Hello Posse. Let’s chat. And bots. And chatbots. And how to floss. And why videos and courses aren’t always the best option for learning. Because these are the things that matter this week. Well, to us anyway, so indulge us as we round up the usual curation suspects…
It’s not news anymore: AI is going to disrupt every sector and change how we work. Changes bring challenges, and McKinsey recent published an in-depth consideration of how AI is going to change work, and 10 things we need to solve for. Great read for anyone who wants to work – and play – nicely with machines. On their top 10 to-do’s: change how we learn. “A new emphasis is needed on creativity, critical and systems thinking, and adaptive and life-long learning. There will need to be solutions at scale.” True that.
AI-powered chatbots are already changing how we interact. What’s their role in learning and education? Are learners comfortable talking to bots? Can they be as friendly and efficient as real tutors? Or could they actually be better? Our good friend Donald Clark asked himself (and probably Alexa, Siri and a few others) these questions. Here’s his take on how chatbots can help to scale social learning, and be our new best friends. Our partners at Learning Pool are doing some very interesting work on chatbots for learning – have a look at Otto.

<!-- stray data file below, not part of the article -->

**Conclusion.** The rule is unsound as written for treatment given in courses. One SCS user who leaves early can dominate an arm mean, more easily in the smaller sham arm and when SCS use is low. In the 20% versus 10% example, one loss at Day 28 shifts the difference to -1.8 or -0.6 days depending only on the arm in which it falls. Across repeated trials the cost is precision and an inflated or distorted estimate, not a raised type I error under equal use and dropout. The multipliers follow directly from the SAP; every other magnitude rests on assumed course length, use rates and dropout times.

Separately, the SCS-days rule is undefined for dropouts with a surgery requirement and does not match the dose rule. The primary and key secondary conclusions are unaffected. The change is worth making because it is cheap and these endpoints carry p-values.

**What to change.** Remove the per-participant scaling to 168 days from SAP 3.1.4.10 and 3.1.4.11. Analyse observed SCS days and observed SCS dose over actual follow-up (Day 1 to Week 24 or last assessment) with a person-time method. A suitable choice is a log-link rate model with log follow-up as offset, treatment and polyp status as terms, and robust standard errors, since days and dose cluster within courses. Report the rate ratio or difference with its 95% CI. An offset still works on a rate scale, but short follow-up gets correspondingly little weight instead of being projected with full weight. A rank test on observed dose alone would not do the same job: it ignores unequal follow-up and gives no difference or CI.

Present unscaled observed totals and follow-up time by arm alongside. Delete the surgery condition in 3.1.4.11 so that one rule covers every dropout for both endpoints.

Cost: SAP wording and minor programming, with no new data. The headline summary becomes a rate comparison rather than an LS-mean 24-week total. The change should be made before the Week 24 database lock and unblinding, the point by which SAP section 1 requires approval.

Yes we know, we do like to go on and on about continuous learning (all puns intended) – but we’re not the only ones. Mary Meeker’s Internet Trends report from last week showed how learning technology is ramping up to support lifelong learning. But lifelong and continuous learning doesn’t mean doing more courses. It’s more fluid than that. Jane Hart picks up on this point. Her recent survey showed that learners value web resources and collaboration much more than elearning or classroom courses. So make sure you give learners what they really want to help them continuously learn.
How good is your flossing? Not the dental practice. You’re no doubt excellent at that. The Fortnite kind of flossing. I have watched a lot of flossing videos. Still can’t do it. There’s a reason (yep, zero rhythm, but not that reason). Interesting article in HBR recently on why watching an expert do something makes you think you can do it. Which you probably can not. And now you’re overly confident. Cue potential epic fail video. Nothing new in the idea that learning by doing is the best way to master anything, but this is a useful counterpoint to user generated videos. You still have to put it into practice, ideally before watching. Will keep working on the floss and keep you updated. Because we don’t want you to worry.
You want to convince clients to work with you, stay with you, and grow the relationship (ok that you is us, we don’t mind saying it). But how do you have those conversations without tripping into pushy yucky salesy talk? We like what Corporate Visions had to say in their eBook on how and when to challenge in the client lifecycle. To build a relationship you need to help clients answer these questions: Why Change? Why You? Why Now? Why Pay? Why Stay? Not all at once. Take it slow and build the tempo until everyone is aligned. Also true when flossing.